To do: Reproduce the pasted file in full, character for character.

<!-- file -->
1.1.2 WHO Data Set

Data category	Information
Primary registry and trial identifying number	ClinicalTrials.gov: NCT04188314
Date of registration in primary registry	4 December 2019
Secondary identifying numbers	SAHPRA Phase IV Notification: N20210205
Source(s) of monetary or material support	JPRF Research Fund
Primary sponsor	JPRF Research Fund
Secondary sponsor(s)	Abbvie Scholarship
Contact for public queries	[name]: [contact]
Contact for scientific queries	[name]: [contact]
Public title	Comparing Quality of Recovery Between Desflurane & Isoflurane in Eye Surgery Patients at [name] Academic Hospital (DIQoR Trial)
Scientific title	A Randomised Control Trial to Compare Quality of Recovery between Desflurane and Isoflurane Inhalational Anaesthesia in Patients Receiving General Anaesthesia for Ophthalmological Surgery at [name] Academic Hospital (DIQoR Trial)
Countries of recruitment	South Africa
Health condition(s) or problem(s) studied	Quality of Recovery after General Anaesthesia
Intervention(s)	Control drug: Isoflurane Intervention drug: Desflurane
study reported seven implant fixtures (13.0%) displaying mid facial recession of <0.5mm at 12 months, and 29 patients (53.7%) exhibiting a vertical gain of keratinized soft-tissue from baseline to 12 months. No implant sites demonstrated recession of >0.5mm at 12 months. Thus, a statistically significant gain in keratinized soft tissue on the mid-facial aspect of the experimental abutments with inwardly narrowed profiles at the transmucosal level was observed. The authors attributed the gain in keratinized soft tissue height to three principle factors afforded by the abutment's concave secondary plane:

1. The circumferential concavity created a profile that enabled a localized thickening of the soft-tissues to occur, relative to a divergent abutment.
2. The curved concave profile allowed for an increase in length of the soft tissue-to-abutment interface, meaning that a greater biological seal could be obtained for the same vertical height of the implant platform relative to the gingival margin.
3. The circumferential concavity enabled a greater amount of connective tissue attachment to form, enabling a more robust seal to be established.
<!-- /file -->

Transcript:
1.1.2 WHO Data Set

Data category	Information
Primary registry and trial identifying number	ClinicalTrials.gov: NCT04188314
Date of registration in primary registry	4 December 2019
Secondary identifying numbers	SAHPRA Phase IV Notification: N20210205
Source(s) of monetary or material support	JPRF Research Fund
Primary sponsor	JPRF Research Fund
Secondary sponsor(s)	Abbvie Scholarship
Contact for public queries	[name]: [contact]
Contact for scientific queries	[name]: [contact]
Public title	Comparing Quality of Recovery Between Desflurane & Isoflurane in Eye Surgery Patients at [name] Academic Hospital (DIQoR Trial)
Scientific title	A Randomised Control Trial to Compare Quality of Recovery between Desflurane and Isoflurane Inhalational Anaesthesia in Patients Receiving General Anaesthesia for Ophthalmological Surgery at [name] Academic Hospital (DIQoR Trial)
Countries of recruitment	South Africa
Health condition(s) or problem(s) studied	Quality of Recovery after General Anaesthesia
Intervention(s)	Control drug: Isoflurane Intervention drug: Desflurane
study reported seven implant fixtures (13.0%) displaying mid facial recession of <0.5mm at 12 months, and 29 patients (53.7%) exhibiting a vertical gain of keratinized soft-tissue from baseline to 12 months. No implant sites demonstrated recession of >0.5mm at 12 months. Thus, a statistically significant gain in keratinized soft tissue on the mid-facial aspect of the experimental abutments with inwardly narrowed profiles at the transmucosal level was observed. The authors attributed the gain in keratinized soft tissue height to three principle factors afforded by the abutment's concave secondary plane:

1. The circumferential concavity created a profile that enabled a localized thickening of the soft-tissues to occur, relative to a divergent abutment.
2. The curved concave profile allowed for an increase in length of the soft tissue-to-abutment interface, meaning that a greater biological seal could be obtained for the same vertical height of the implant platform relative to the gingival margin.
3. The circumferential concavity enabled a greater amount of connective tissue attachment to form, enabling a more robust seal to be established.